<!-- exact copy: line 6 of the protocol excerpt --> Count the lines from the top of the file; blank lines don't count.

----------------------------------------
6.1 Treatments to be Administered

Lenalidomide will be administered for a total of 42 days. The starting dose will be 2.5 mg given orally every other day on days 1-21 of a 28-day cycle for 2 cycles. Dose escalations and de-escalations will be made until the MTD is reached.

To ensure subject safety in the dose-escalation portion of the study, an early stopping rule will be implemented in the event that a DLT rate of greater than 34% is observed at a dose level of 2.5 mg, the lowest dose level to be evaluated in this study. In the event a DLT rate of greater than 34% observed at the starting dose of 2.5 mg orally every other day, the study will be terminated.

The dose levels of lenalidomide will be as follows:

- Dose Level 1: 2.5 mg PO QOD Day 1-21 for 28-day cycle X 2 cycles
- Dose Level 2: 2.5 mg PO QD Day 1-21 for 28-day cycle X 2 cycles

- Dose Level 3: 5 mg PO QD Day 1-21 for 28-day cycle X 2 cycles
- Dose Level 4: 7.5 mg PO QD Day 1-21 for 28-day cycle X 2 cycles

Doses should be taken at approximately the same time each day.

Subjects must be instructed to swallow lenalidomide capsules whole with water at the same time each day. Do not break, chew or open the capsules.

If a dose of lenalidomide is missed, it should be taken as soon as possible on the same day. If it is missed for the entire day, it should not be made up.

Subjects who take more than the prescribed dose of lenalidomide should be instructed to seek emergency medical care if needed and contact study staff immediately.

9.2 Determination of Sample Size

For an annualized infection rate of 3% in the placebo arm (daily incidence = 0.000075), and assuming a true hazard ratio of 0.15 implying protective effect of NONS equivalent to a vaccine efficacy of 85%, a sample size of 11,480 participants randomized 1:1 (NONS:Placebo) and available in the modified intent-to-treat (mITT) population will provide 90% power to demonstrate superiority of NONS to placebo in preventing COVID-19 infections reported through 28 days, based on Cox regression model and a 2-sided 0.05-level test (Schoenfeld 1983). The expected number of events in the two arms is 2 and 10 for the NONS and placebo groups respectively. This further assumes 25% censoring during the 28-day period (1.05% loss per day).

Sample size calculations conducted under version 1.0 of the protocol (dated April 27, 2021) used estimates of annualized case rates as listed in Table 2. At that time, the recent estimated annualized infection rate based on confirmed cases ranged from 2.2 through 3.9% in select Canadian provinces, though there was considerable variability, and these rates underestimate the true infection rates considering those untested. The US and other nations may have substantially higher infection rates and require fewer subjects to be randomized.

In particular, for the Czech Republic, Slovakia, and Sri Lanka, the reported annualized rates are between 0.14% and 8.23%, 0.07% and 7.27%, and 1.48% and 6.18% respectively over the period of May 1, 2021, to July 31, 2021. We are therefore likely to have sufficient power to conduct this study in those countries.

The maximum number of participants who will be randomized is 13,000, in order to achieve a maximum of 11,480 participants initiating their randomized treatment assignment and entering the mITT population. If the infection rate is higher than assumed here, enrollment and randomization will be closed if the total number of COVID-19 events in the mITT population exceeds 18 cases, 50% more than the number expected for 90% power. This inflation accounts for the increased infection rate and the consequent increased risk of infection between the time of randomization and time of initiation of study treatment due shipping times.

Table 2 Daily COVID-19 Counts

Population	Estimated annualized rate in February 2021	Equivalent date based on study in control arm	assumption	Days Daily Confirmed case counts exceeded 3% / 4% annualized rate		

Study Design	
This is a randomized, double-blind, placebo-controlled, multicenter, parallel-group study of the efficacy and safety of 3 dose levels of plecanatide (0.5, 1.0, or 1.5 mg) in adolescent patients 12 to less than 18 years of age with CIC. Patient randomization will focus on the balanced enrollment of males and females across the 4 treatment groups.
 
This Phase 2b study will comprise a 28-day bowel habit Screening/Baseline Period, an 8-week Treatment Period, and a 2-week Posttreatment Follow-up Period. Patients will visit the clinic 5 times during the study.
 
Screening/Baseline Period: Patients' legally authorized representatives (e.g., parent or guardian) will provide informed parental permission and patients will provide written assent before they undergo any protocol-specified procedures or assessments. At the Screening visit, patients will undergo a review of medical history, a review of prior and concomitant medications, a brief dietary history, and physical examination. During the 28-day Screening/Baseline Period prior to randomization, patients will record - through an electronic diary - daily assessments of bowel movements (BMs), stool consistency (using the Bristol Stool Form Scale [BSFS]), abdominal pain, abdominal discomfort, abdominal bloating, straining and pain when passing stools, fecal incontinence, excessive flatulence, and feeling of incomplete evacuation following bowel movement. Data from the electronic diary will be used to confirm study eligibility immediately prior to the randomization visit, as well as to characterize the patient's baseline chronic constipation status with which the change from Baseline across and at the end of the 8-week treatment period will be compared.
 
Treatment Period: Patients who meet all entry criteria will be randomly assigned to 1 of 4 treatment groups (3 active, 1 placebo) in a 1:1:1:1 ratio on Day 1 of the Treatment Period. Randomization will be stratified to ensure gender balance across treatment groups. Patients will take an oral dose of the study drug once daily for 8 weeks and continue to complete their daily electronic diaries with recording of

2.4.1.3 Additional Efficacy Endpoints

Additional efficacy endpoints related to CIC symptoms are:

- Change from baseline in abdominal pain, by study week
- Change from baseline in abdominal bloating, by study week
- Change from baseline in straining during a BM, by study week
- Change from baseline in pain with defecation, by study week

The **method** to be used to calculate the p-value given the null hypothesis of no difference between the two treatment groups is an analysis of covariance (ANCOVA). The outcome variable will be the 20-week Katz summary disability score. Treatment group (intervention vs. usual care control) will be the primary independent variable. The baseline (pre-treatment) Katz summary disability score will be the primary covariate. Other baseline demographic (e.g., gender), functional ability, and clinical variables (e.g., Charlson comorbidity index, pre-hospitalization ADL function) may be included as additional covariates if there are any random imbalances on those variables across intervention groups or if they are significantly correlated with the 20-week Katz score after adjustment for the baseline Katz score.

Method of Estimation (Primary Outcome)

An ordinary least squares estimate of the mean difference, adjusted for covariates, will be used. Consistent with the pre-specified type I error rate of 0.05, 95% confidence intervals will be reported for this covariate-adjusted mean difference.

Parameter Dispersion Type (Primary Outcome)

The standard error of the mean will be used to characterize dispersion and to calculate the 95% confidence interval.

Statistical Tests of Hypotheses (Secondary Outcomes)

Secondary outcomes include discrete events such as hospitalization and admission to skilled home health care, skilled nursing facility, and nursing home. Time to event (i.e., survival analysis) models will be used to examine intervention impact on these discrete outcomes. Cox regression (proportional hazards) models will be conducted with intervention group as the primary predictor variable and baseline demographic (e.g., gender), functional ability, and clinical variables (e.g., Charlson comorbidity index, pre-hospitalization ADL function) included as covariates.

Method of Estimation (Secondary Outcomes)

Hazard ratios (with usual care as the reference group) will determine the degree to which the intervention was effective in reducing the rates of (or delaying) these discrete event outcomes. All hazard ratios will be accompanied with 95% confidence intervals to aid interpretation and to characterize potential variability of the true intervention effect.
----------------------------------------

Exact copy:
- Dose Level 2: 2.5 mg PO QD Day 1-21 for 28-day cycle X 2 cycles